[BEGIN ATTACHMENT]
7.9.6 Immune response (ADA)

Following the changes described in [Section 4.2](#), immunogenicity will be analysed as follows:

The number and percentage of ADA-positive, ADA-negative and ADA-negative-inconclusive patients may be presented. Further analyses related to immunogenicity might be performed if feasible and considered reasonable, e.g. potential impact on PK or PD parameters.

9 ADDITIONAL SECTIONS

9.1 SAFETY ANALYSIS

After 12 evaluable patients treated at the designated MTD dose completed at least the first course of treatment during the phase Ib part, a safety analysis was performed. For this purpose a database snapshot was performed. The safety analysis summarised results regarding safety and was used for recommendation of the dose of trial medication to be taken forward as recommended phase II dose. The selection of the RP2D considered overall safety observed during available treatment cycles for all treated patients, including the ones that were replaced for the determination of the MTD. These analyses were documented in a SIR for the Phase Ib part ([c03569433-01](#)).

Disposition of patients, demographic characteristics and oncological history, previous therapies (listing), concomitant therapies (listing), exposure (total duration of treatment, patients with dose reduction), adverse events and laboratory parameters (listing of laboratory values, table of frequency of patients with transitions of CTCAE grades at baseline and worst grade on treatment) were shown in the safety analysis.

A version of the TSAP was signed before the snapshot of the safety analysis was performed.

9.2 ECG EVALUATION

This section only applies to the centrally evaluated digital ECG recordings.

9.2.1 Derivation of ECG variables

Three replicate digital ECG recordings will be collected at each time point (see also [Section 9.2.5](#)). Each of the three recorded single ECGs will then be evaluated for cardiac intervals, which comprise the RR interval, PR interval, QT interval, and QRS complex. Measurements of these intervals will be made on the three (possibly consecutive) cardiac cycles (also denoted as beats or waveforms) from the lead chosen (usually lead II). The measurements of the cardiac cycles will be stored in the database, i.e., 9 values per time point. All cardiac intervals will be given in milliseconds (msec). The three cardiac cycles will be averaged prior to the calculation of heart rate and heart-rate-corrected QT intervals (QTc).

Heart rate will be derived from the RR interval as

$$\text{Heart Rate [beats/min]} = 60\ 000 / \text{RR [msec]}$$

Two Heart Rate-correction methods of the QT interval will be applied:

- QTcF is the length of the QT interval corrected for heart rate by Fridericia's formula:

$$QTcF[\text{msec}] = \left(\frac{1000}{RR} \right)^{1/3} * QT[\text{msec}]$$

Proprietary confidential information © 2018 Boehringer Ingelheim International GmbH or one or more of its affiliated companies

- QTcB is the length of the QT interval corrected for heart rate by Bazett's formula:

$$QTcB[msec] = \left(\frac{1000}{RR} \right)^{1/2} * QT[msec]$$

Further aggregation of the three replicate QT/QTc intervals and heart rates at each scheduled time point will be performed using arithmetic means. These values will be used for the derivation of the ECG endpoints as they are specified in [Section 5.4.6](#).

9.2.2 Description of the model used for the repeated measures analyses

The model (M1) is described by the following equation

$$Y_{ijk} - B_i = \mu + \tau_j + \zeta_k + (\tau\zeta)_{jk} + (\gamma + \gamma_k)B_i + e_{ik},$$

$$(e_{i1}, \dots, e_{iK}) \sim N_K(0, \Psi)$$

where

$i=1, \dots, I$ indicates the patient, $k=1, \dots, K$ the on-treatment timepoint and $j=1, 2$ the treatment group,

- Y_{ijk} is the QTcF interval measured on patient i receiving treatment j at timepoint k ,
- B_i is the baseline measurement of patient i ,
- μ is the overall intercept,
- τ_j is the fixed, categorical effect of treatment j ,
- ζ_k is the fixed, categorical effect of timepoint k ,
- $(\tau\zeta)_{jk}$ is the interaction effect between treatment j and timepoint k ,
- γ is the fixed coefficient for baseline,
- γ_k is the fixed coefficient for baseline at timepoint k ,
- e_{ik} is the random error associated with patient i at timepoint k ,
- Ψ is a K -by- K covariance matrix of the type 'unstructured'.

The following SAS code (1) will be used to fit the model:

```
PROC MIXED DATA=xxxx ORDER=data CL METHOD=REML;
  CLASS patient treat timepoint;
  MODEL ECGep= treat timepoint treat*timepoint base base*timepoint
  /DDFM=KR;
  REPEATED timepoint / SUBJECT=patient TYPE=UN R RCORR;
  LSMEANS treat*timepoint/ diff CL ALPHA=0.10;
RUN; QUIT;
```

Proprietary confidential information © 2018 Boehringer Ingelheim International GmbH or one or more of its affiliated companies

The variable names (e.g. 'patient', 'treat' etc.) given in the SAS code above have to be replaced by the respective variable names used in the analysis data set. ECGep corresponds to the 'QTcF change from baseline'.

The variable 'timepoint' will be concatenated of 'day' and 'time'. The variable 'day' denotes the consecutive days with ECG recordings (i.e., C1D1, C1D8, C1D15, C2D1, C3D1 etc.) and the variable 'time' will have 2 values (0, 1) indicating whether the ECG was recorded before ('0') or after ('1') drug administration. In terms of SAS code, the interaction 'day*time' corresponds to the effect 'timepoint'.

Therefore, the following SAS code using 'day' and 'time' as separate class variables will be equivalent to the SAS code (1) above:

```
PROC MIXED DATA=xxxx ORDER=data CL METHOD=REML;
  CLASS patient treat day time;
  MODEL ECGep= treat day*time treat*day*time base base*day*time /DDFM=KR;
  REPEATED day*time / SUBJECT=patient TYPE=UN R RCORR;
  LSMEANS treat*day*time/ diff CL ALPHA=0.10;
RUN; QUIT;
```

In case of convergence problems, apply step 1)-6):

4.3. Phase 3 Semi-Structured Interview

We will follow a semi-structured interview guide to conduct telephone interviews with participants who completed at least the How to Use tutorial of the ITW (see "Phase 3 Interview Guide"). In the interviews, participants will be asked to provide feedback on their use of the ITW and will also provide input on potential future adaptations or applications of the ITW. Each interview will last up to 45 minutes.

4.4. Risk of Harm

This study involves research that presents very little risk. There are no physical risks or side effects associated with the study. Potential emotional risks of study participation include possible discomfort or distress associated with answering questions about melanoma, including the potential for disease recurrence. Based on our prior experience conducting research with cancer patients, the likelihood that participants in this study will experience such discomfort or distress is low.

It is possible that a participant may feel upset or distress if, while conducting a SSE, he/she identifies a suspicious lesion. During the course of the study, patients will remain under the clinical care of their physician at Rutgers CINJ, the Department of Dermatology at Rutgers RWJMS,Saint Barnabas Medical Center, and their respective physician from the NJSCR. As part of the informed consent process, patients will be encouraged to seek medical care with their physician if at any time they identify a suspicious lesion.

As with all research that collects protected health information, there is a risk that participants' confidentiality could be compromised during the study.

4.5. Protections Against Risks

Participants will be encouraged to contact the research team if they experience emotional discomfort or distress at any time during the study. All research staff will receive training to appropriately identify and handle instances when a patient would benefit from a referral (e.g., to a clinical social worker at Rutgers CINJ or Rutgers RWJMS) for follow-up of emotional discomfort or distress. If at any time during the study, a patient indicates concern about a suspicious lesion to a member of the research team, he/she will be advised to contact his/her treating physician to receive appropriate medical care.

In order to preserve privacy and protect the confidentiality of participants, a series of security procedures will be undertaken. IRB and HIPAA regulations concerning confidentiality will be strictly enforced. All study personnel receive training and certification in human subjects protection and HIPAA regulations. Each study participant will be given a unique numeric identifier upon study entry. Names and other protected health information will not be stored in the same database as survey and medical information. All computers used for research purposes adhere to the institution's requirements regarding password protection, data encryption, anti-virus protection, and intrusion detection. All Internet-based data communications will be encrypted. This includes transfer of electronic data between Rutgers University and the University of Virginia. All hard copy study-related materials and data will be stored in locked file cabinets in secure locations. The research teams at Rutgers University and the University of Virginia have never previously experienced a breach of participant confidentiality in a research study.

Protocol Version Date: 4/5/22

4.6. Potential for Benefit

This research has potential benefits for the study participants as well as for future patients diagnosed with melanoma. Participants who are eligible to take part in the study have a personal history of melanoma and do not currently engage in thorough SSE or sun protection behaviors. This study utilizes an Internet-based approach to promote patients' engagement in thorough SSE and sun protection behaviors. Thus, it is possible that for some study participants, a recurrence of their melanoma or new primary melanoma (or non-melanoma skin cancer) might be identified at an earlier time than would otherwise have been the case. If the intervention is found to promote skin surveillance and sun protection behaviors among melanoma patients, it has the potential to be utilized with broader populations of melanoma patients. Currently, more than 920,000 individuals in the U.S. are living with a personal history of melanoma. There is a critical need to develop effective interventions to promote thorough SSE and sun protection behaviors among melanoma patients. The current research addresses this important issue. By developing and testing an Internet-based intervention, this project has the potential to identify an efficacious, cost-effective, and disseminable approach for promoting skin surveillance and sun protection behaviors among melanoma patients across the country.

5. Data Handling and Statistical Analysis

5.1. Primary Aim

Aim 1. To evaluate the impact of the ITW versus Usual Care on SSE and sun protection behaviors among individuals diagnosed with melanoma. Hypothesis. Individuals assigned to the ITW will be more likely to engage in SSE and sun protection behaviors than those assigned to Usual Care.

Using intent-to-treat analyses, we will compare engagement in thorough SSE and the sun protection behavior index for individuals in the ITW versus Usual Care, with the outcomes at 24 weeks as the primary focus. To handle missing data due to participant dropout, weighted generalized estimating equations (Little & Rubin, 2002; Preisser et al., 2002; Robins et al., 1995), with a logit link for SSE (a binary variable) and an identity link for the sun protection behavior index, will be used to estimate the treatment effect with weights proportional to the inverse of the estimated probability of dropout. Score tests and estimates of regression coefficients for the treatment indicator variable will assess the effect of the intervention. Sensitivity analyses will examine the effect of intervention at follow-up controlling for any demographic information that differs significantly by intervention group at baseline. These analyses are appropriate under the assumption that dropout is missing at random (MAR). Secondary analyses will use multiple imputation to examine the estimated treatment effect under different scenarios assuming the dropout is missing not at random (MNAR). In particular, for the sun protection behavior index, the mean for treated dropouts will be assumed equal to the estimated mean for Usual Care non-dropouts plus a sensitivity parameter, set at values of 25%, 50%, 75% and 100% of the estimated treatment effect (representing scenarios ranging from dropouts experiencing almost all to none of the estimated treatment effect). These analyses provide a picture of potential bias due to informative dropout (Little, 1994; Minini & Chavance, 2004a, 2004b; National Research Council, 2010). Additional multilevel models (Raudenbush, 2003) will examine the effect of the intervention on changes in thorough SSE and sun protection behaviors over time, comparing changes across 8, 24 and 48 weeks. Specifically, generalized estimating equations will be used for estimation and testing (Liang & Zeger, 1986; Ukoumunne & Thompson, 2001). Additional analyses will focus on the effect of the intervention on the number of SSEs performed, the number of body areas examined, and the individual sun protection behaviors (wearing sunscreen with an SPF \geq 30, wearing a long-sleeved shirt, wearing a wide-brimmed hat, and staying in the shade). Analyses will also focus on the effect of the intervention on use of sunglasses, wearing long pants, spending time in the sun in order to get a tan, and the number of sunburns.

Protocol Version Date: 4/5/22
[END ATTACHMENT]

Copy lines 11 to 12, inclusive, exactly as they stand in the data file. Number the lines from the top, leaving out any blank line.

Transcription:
9.2.1 Derivation of ECG variables

Three replicate digital ECG recordings will be collected at each time point (see also [Section 9.2.5](#)). Each of the three recorded single ECGs will then be evaluated for cardiac intervals, which comprise the RR interval, PR interval, QT interval, and QRS complex. Measurements of these intervals will be made on the three (possibly consecutive) cardiac cycles (also denoted as beats or waveforms) from the lead chosen (usually lead II). The measurements of the cardiac cycles will be stored in the database, i.e., 9 values per time point. All cardiac intervals will be given in milliseconds (msec). The three cardiac cycles will be averaged prior to the calculation of heart rate and heart-rate-corrected QT intervals (QTc).